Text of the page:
Toby Young

The school of my dreams

The school of my dreams
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My friend Barry Isaacson has just sent me an email about the Renaissance Arts Academy, a Charter School in Los Angeles that he's just been to look at with a view to sending his son there.  Charter Schools are the American equivalents of Free Schools - ie, privately-run, but publicly-funded. If Michael Gove makes it easier for parents/educators to start schools like the Renaissance Arts Academy, then more power to him. This is precisely the kind of school I'd like to start in Acton.

Here's Barry's description:

"This place is an astonishing local institution founded by parents with distinguished teaching experience and very uncompromising standards. It’s a so-called 'Arts Magnet'; it appears that charter schools here are funded according to local requirements for educational specialisms and RenArts emphasizes music, dance and drama. It’s important to understand that Jenny and I do not want to find the Los Angeles equivalent of Dartington Hall – I can think of nothing worse -- and turn poor Nathan into Twyla Tharp.

However, it’s the combination of arts emphasis and an uncompromisingly classical curriculum that appeals to us. The school site is a converted department store in Eagle Rock. Classes take place in large, open spaces, allowing for a certain amount of cross-communication between older and younger children. The space is bordered by soundproofed rehearsal rooms, with libraries, a teachers’ lounge and various other annexes leading off the central area. All 'scholars' (as they are called) must play a stringed instrument and homework consists only of one hour’s required practice per night. There is no academic homework but stringent standards are set by the curriculum, which is taught by a combination of professional musicians and PhDs in the individual subjects with a shockingly good teacher-pupil ratio relative to state school standards.

To counterbalance the Arts emphasis, maths, physics and chemistry is taught to a very high level, as is fine art and literature, with an emphasis on literary criticism. The entire school might be required to read The Iliad, for example, and it is then taught in every grade. There are no 'electives'. Everybody takes Latin, the only foreign language on the curriculum. PE is modern dance and is, apparently, very strenuous and compulsory.  After-school activities are numerous, focused on performance and community; everybody sings in school choruses, plays in orchestras or chorales or performs in dramatic productions. Dance is always accompanied by live music played by scholars.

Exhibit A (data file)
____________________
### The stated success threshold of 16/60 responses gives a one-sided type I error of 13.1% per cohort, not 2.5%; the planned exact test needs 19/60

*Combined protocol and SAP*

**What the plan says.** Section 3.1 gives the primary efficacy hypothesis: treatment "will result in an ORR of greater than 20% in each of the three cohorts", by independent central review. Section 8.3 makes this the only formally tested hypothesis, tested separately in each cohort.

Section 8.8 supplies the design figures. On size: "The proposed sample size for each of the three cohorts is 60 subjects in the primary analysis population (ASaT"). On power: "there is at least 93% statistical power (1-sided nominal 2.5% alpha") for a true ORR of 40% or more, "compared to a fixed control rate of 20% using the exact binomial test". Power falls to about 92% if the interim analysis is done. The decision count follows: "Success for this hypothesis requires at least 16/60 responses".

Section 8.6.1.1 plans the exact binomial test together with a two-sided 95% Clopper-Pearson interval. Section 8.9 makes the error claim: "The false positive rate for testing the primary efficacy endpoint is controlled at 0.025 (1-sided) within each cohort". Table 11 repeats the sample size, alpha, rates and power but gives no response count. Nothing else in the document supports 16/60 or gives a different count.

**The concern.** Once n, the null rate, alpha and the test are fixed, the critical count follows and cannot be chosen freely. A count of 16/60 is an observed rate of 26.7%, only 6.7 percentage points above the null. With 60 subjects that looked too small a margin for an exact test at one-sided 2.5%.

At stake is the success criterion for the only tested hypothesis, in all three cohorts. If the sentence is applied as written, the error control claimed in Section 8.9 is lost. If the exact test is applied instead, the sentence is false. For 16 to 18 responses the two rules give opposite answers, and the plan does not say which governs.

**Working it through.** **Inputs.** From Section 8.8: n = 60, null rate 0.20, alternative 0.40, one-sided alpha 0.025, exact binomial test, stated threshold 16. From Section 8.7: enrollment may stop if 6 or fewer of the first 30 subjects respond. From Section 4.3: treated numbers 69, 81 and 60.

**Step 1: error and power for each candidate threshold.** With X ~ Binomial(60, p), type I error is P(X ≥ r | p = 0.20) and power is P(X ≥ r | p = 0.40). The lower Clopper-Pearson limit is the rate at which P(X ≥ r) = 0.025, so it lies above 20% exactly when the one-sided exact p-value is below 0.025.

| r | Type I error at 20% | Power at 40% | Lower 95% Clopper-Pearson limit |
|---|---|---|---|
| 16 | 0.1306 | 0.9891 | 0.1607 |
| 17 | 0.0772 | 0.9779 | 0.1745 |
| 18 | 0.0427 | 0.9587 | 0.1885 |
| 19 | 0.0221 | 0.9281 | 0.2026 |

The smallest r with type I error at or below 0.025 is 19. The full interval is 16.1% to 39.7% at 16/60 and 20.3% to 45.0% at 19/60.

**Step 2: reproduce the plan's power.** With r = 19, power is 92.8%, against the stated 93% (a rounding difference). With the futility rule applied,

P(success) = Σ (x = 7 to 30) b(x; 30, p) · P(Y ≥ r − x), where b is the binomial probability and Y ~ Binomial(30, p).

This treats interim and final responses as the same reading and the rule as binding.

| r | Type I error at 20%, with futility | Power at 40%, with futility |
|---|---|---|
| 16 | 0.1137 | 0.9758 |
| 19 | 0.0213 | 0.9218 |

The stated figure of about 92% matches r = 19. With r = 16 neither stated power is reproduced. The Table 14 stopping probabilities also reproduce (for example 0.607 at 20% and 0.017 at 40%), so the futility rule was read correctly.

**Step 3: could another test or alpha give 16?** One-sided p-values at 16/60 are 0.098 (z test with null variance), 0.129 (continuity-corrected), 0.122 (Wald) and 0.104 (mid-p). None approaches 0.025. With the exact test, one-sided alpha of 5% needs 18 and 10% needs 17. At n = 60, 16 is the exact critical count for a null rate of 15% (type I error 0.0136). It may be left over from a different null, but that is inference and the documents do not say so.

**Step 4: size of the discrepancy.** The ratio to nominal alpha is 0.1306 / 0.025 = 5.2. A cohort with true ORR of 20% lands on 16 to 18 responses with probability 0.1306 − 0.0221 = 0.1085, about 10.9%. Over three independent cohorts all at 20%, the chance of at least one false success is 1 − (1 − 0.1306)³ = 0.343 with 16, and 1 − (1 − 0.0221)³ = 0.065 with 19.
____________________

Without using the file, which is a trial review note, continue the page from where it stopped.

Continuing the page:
Various Los Angeles arts/ performance institutions have recognized the unique nature of this school and have given it privileged access to their performances and even rehearsals. Numerous school trips are organized in the evenings to the LA Opera, Philharmonic, etc.; all scholars dress formally for these occasions. There is a loose uniform code (no jewelry, jeans, high heels, etc). The two rather formidable founders say 'We do not do popular culture'; they argue that children are steeped in it already and they see their purpose as supplying a counterpoint, a context for ubiquitous popular culture. In other words, the performance emphasis is not aimed at getting children on 'American Idol'."

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Written byToby Young

Toby Young is the co-author of What Every Parent Needs to Know and the co-founder of several free schools. In addition to being an associate editor of The Spectator, he is an associate editor of Quillette. Follow him on Twitter @toadmeister

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